Happiness is a thing called Joe

Barack Obama’s selection of Joe Biden as his running mate is underwhelming for many reasons, but it affords an opportunity to review a few of the moments that might have provided all the embarrassment a normal man would have needed to escape from public life. Michael Crowley profiled Senator Biden for the New Republic in October 2001, opening with a memorable scene:

It’s a bright early October morning on Capitol Hill. Joe Biden is bounding up the steps of the Russell Senate Office Building, wearing his trademark grin. As he makes for the door, he is met by a group of airline pilots and flight attendants looking vaguely heroic in their navy-blue uniforms and wing-shaped pins. A blandly handsome man in a pilot’s cap steps forward and asks Biden to help pass emergency benefits for laid-off airline workers. Biden nods as the men and women cluster around him with fawning smiles. Then he speaks. “I hope you will support my work on Amtrak as much as I have supported you,” he begins. (Biden rides Amtrak to work every day and is obsessed with the railroad.) “If not, I will screw you badly.”

A dozen faces fall in unison as Biden lectures on. “You’ve not been good to me. You’re also damn selfish. You better listen to me…” It goes on like this for a couple of minutes. Strangely, Biden keeps grinning–even fraternally slapping the stunned man’s shoulder a couple of times. When we finally head into the building, Biden’s communications director, Norm Kurz, turns to me. “What you just witnessed is classic Senator Biden.”

Crowley also pointed out one of Biden’s characteristic verbal tics, emphasizing the disparity between his jocular tone and his serious intent:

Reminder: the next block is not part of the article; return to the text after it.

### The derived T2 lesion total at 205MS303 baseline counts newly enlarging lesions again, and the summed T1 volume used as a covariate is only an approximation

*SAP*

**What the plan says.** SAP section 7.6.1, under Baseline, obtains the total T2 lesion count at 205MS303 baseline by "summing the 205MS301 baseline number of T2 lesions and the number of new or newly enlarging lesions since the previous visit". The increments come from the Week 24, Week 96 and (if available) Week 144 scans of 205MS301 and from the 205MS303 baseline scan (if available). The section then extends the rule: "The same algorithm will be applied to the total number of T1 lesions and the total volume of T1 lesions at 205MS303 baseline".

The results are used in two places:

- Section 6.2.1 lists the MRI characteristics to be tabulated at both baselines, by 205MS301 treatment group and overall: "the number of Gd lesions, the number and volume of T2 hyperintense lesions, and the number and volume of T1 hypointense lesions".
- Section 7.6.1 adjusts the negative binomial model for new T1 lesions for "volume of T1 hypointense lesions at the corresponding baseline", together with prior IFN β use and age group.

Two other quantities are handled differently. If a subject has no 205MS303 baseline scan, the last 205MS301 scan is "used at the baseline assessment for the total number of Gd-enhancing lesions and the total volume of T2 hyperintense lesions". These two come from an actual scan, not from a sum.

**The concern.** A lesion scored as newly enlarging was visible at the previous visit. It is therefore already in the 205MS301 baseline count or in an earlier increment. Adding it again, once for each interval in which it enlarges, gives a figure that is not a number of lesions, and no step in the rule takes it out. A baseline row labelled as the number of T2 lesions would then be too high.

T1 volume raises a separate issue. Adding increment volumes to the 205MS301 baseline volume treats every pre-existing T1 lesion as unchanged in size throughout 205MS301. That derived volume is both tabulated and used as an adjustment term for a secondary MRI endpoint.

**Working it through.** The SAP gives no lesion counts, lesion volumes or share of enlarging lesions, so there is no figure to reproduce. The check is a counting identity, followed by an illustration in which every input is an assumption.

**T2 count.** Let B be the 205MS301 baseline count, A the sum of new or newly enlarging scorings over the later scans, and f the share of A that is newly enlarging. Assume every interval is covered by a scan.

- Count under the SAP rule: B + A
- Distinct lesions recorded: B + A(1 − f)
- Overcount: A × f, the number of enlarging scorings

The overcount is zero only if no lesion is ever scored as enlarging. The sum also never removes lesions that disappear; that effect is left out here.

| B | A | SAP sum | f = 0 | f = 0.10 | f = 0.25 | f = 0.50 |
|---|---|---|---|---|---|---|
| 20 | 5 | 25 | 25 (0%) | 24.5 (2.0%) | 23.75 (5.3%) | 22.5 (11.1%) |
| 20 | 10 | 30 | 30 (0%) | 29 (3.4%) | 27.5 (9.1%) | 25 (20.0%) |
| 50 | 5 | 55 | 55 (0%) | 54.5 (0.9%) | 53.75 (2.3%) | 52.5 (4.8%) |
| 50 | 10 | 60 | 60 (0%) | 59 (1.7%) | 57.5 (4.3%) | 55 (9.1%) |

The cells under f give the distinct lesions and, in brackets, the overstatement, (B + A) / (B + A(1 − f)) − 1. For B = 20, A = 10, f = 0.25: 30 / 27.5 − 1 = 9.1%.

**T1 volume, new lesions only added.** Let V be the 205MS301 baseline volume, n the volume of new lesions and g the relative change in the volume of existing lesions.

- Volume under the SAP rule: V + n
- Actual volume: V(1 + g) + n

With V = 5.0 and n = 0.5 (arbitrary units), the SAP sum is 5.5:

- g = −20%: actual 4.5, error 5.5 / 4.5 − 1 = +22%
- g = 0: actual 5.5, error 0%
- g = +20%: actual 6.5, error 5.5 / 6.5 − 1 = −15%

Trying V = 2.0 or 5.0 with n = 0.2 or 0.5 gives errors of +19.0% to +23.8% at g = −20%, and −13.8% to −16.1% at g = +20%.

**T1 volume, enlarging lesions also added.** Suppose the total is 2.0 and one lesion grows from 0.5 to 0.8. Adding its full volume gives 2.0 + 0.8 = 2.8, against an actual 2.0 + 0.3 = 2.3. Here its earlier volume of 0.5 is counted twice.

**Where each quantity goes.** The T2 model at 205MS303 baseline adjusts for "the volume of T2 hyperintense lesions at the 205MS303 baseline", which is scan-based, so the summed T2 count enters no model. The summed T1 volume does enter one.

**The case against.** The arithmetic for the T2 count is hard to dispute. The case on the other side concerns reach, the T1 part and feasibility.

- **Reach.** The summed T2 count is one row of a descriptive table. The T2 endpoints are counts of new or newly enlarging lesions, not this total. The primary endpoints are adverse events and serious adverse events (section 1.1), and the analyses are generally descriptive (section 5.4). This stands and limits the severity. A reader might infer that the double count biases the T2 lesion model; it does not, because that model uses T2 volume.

In an odd verbal tic, he routinely interrupts himself to offer the assurance that he’s “not being facetious.” He opened his May 17 tax cut speech by saying: “I find this the single most fascinating debate I have been involved in in 28 years. I sincerely do. It is not a joke. I am not being facetious.” Or when the anti-terrorism bill came up on CNN’s “Crossfire” last month: “In full disclosure, I wrote that bill. I’m not being facetious.” When “Crossfire” host Bill Press offered Biden the avuncular assurance that “it’s really a great bill,” Biden pressed on: “No. No. I’m not being facetious. I’m not being facetious when I say that.”

San Diego Union-Tribune blogger Chris Reed recalls Biden’s 1988 response in Claremont, New Hampshire to a question about his law school record from a man identified only as ”Frank.” Biden looked at his questioner and said: ”I think I have a much higher I.Q. than you do.”

Biden of course couldn’t leave it at that. He is not known for his concision or care with the facts. He added that he ”went to law school on a full academic scholarship — the only one in my class to have a full academic scholarship.” He also said that he ”ended up in the top half” of his class and won a prize in an international moot court competition. Biden still wasn’t done. In college, Biden said, he was ”the outstanding student in the political science department” and ”graduated with three degrees from college.”